I have been given a clear mandate
The refuse strikes started in Edinburgh in early August as the annual festivals began. As rubbish piled up, non-teaching staff in schools and nurseries readied for strike action of their own and calls for Cosla and the Scottish Government to fix the problem grew.
The GMB, Unite and Unison unions had dismissed Cosla’s initial 3.5 per cent offer, pointing out that council workers in England had been offered a pay increase worth 10.5 per cent. The SNP would blame the Scottish offer on Conservative and Labour council leaders for voting that through, while STUC general secretary Roz Foyer accused the local, Scottish and UK authorities of “passing the buck round and round”.
As the month ended, Colin MacKay of STV trailed Morrison down the street. “You’re ignoring me as you’re ignoring the public as you’re ignoring the rubbish piling up,” he told her as she walked to further talks. “We’re not ignoring,” Morrison countered. “We’ve had a week of intensive meetings, my colleagues have been in meetings all week. We’ve had long days of discussions in our negotiation spaces.
“We absolutely recognise the pressure that local government are under, that the Scottish Government are under, and we’re here to seek solutions and look for a way forward.”
In the end, one was found; a flat rate fully consolidated offer of £2,000 for those earning up to £20,500, with a lower £1,925 flat rate for staff on £20,500-£39,000. The deal, reached after the First Minister became involved, is worth 10-11 per cent for the lowest paid workers, who are estimated to make up one in five of staff covered.
Unison Scotland’s head of local government, Johanna Baxter, said the “collective strength” of members “forced the Scottish Government to accept they had a role to play and come up with more money, but it should never have got to that”. Sharon Graham of Unite said strikers “should be congratulated for the brave stand they took”.
“If local government was given adequate funding and flexibility in the first place,” Cosla said in a statement afterwards, “the Scottish Government would not be required to intervene”. The “long-term reduction in funding settlements, the introduction of one year budget cycles and increasingly directed funding severely restricts the ability of councils, as employers, to offer and agree meaningful pay deals”, the body said, calling for Holyrood and Westminster to make change. That’s a key lesson, Morrison says, and also “impacts on our ability to be Fair Work employers and restricts our ambition to lead the way as a public sector exemplar”.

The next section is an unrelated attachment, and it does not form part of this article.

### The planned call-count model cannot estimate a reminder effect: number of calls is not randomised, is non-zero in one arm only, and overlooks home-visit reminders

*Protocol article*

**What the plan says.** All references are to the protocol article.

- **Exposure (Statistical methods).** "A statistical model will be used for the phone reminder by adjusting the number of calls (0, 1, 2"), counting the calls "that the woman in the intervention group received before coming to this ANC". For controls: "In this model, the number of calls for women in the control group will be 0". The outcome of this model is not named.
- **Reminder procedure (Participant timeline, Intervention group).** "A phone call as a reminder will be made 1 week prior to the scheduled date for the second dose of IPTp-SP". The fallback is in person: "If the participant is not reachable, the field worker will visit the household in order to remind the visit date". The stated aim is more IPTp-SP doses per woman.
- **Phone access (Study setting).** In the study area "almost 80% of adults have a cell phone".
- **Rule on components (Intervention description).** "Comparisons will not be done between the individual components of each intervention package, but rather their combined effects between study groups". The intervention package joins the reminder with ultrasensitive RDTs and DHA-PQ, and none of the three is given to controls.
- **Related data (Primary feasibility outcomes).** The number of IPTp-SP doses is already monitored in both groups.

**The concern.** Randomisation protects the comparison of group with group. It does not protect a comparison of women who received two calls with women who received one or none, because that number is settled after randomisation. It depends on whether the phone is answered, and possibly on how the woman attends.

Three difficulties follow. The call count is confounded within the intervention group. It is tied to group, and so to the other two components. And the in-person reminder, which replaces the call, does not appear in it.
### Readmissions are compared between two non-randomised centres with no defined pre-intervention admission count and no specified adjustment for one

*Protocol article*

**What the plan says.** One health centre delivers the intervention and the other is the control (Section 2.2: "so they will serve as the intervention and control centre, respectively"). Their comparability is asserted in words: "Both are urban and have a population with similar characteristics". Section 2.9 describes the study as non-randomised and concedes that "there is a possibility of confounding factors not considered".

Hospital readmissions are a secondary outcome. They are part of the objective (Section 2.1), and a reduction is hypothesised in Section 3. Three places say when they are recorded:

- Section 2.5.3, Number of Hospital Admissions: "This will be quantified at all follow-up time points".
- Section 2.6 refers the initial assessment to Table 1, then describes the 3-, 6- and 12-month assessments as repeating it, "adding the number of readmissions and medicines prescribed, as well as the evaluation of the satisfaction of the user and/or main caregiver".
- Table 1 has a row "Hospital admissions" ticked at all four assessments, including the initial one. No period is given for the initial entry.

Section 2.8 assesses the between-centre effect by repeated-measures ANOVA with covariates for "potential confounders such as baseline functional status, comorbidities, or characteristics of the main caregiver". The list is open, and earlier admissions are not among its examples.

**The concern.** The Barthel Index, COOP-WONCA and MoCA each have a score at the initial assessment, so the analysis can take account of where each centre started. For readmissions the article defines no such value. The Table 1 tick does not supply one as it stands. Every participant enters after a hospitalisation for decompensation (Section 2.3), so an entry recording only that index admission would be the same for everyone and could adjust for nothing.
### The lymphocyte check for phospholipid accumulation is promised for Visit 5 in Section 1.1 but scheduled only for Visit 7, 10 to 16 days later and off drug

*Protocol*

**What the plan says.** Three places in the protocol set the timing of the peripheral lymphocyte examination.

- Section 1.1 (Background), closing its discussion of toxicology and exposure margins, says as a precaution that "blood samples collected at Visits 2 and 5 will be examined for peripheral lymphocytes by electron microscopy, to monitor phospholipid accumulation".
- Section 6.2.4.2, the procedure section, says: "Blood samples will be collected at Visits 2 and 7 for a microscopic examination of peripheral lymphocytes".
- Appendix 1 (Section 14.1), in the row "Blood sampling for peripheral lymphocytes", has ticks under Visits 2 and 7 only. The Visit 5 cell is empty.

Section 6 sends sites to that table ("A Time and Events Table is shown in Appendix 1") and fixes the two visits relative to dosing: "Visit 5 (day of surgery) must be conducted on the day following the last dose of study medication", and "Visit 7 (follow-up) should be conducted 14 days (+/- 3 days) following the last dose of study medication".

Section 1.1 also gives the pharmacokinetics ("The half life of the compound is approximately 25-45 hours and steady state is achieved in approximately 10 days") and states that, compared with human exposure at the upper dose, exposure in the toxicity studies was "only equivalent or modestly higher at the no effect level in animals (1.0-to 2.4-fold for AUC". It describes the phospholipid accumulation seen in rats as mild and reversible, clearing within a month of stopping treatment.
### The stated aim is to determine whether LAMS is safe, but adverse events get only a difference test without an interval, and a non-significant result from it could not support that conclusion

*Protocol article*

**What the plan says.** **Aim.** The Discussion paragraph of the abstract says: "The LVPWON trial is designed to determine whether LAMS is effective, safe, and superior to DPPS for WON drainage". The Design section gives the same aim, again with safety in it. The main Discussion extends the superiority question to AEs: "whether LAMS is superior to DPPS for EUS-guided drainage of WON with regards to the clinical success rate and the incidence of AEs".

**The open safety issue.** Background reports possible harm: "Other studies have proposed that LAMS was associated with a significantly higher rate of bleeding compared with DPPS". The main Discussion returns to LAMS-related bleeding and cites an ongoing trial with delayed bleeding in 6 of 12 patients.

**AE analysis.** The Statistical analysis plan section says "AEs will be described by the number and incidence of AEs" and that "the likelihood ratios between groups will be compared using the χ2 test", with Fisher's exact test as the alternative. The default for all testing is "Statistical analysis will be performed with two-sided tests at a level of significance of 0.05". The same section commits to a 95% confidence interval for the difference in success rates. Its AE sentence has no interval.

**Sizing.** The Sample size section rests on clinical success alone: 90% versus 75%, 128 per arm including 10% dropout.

Morrison won’t say what happened behind the scenes, aside from that there was late-night pizza and noone was getting enough sleep. The Cosla team was looking at “as much recurring spending as we could” during pay negotiations, she says, and reached a “really good offer”. Part of the conversations with the DFM were “around directed spend – money that’s not ring-fenced for local authorities, but new policies come up from the Scottish Government and there’s a call for local authorities to implement them”.
“I feel like we have advanced that discussion significantly,” Morrison says of recent weeks. “What works in Moray doesn’t work, I think, in Edinburgh City. It’s around that flexibility, that’s a priority for us. We want to work in partnership, we want to coproduce, and that’s based on creating healthy, balanced relationships.”
Did conditions feel ‘healthy’ during the protracted pay talks? “There was lots of pressure within the situation; it was very visible,” Morrison says. “There was the biggest arts and culture festival in the world going on and it felt intense, but quite rightly so. It should feel like that. What I’m doing makes a huge difference in people’s lives.” And anyway, she says, she is “used to working at a pace where sometimes you don’t get as much sleep as you would like to”.